This single-center retrospective study included patients with suspected and/or confirmed CSF dynamics abnormalities who had been examined with elective 24-hour ICP monitoring between October 2017 and September 2019. Patients had been enrolled in a short exercise battery including four positions: supine, lumbar puncture position in the left lateral decubitus position, sitting, and standing. Each position was maintained for 2 minutes, and mean ICP and PA were calculated for each position. The 24-hour day and night median ICP and PA data were also collected. Linear regression models were used to test the correlation of PA with position and day/night cycle. All linear regressions were corrected for confounders. The postural ICP monitoring results of patients without obvious ICP dynamics abnormality were summarized.

RESULTS

One hundred one patients (24 males and 77 females) with a mean age of 39 ± 13years (mean ± standard deviation) were included in the study. The adjusted linear regression models demonstrated a significant association of ICP with position and day/night cycle, with upright (sitting and standing) and day ICP values lower than supine and night ICP values. The adjusted linear regression model was also significant for the association of PA with position and day/night cycle, with upright and day PA values higher than supine and night PA results. These associations were confirmed for patients with and without shunts. Patients without clear ICP dynamics abnormality had tighter control of their postural ICP changes than the other patients; however, the difference among groups was not statistically significant.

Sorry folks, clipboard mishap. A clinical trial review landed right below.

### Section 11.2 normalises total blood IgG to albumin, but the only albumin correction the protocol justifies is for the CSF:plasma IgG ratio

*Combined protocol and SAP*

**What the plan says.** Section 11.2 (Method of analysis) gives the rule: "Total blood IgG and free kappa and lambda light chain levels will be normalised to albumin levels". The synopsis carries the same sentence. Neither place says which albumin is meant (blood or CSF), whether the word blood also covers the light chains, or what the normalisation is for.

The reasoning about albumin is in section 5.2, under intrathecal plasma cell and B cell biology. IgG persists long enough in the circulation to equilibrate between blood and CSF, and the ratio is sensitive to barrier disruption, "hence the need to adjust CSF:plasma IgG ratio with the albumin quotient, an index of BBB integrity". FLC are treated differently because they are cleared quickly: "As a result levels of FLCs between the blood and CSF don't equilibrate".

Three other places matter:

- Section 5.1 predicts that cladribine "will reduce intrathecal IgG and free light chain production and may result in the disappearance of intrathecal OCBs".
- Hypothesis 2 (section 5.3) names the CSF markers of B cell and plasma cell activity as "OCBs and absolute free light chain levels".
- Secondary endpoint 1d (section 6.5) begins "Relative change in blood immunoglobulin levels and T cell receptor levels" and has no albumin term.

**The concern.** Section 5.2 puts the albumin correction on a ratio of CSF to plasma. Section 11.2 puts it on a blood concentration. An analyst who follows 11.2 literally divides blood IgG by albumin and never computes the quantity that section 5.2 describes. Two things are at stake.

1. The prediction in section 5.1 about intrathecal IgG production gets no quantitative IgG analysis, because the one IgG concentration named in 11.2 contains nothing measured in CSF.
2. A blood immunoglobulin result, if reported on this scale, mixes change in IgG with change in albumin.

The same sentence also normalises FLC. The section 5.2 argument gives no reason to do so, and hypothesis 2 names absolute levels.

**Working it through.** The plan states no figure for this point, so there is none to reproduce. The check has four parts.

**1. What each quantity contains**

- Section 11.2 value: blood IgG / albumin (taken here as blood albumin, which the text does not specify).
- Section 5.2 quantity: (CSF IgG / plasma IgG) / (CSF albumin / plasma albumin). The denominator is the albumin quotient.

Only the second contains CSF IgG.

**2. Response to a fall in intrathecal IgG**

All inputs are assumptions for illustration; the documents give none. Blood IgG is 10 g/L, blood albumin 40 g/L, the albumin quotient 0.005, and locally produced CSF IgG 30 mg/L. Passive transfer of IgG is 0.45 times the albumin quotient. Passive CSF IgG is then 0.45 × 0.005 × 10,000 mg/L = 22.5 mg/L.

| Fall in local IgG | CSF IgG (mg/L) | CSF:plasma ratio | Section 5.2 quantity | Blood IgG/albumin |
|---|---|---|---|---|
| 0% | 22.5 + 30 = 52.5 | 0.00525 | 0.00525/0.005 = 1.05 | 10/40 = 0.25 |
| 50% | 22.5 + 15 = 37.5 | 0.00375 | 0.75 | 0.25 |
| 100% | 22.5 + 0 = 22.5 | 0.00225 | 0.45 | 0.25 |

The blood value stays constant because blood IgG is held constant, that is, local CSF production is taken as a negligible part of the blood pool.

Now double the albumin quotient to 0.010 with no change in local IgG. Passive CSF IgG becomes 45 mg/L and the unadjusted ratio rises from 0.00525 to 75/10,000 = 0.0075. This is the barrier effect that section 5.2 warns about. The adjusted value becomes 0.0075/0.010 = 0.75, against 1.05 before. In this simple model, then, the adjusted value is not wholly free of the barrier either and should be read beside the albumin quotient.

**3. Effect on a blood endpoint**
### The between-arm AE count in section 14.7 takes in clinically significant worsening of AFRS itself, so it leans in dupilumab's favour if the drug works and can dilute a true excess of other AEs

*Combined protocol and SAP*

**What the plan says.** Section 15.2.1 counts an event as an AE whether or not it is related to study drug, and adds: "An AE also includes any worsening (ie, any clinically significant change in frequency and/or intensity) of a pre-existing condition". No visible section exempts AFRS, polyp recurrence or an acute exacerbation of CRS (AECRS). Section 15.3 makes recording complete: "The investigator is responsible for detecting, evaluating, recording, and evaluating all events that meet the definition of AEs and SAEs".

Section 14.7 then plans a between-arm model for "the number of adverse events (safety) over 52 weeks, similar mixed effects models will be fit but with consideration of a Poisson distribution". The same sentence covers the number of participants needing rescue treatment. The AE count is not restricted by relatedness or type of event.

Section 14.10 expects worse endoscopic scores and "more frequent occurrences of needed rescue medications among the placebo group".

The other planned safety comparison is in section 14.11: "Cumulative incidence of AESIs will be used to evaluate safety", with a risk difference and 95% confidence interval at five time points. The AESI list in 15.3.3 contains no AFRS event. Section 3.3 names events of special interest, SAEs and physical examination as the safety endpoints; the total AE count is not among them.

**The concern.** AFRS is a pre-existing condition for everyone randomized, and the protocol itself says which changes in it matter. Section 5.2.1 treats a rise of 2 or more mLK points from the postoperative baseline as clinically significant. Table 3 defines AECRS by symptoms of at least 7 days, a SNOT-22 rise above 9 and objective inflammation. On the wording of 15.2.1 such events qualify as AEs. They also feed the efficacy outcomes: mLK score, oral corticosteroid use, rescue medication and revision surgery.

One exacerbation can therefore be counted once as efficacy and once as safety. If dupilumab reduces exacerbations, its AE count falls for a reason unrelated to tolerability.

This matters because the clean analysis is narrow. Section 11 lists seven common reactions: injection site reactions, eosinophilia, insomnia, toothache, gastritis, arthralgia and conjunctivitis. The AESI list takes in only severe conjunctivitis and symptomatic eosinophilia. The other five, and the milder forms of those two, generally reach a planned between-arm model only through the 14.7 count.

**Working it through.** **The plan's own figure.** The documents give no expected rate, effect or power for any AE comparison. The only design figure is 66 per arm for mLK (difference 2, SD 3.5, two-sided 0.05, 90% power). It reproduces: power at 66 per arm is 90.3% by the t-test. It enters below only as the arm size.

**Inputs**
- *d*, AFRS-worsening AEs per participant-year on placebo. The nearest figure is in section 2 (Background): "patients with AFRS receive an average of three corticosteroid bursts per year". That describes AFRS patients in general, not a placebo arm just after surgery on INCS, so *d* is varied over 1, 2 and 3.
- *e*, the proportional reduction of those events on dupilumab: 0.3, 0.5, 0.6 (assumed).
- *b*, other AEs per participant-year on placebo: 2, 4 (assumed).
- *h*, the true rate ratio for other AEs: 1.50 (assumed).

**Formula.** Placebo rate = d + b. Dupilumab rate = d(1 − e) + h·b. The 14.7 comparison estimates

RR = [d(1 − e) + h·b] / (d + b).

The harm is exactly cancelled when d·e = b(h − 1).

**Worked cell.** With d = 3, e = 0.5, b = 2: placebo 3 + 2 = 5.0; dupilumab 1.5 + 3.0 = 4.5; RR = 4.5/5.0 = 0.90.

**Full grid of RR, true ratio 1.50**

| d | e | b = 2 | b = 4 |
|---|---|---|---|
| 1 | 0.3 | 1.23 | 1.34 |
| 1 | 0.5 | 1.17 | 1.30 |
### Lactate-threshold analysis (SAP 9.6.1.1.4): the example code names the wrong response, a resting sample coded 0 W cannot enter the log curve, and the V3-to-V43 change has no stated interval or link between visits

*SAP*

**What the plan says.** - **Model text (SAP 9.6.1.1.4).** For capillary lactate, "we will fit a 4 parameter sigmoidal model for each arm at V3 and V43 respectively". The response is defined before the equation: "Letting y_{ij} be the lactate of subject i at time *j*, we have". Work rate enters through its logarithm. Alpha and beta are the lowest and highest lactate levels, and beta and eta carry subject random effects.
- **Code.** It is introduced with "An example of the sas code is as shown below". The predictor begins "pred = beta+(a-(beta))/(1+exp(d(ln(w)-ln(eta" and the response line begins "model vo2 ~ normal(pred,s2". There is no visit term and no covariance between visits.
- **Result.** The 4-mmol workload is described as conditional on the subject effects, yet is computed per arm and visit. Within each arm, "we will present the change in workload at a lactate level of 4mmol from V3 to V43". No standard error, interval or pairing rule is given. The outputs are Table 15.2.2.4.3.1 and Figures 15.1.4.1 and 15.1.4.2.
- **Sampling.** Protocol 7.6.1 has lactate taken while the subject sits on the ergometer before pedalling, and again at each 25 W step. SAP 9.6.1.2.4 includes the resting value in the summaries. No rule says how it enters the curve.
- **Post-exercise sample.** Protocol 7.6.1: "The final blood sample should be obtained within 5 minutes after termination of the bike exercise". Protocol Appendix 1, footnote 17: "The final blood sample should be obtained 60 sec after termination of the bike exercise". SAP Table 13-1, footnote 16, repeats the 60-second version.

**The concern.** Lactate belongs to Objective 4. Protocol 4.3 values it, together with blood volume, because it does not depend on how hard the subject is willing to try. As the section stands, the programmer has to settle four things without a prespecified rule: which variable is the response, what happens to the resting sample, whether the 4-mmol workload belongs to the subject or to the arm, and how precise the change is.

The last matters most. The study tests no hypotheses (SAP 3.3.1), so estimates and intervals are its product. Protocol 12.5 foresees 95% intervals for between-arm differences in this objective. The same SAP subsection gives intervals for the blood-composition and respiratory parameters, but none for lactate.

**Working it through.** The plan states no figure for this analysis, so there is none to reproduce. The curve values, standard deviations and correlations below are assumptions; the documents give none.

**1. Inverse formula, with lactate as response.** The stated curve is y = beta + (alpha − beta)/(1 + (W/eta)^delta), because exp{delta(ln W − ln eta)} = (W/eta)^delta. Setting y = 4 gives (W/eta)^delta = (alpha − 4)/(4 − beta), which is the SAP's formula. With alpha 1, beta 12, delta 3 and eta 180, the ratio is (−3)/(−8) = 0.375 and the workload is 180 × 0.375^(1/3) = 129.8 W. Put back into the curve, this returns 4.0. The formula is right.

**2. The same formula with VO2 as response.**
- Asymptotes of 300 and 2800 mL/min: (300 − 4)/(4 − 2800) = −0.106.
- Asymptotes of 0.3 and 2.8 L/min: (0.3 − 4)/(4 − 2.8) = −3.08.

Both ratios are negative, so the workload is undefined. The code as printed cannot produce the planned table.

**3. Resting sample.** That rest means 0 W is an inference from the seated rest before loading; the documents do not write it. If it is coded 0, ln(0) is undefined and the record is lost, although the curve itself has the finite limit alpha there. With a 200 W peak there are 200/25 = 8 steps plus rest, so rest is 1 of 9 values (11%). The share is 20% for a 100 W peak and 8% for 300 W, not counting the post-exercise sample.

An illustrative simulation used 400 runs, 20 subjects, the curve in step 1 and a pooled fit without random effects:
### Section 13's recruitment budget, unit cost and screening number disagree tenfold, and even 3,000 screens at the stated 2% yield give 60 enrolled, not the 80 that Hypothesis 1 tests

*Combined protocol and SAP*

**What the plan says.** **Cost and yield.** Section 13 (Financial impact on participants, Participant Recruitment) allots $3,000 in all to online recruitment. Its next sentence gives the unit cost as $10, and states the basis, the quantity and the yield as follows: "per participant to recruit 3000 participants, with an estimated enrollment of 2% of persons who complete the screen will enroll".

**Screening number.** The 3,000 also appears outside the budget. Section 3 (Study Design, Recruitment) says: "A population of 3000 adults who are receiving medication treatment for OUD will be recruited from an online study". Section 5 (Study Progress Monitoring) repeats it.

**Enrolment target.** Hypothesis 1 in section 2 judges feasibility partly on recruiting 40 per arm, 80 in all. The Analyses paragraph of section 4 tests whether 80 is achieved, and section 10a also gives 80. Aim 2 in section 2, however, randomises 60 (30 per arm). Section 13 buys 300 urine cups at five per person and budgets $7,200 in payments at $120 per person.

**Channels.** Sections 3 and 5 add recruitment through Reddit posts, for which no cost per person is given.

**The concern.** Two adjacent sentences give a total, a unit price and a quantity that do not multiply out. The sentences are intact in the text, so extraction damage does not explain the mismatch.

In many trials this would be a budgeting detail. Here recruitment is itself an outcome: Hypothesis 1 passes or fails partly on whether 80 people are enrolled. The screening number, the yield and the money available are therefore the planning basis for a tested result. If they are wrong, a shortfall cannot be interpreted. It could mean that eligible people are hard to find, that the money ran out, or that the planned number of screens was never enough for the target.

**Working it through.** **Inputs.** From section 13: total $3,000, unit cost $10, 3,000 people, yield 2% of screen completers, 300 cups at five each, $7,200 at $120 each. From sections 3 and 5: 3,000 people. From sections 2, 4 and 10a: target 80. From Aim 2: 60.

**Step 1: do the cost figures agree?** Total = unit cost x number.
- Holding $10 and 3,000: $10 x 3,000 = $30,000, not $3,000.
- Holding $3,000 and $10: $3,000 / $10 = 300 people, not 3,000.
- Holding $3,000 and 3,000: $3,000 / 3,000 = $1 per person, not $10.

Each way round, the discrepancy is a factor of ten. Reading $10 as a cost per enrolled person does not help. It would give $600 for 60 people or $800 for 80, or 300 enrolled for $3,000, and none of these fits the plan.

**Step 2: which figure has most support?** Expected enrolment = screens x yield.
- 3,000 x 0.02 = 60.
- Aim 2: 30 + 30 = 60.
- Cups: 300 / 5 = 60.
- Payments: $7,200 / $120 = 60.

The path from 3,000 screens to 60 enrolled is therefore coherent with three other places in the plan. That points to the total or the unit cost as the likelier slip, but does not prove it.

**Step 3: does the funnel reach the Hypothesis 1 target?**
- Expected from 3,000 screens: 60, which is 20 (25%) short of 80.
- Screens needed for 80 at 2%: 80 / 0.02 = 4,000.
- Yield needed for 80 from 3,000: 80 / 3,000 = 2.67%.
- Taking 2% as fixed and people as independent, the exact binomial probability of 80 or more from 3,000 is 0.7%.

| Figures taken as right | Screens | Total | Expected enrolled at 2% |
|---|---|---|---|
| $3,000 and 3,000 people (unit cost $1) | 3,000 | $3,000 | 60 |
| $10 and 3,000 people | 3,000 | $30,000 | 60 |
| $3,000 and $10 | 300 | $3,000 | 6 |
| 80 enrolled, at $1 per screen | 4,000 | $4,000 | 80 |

CONCLUSIONS

This is the largest study investigating the effect of postural changes on intracranial compliance. The results of this study suggest that PA, as well as ICP, is significantly associated with posture, increasing in upright positions compared to that while supine. Further studies will be needed to investigate the mechanism behind this association.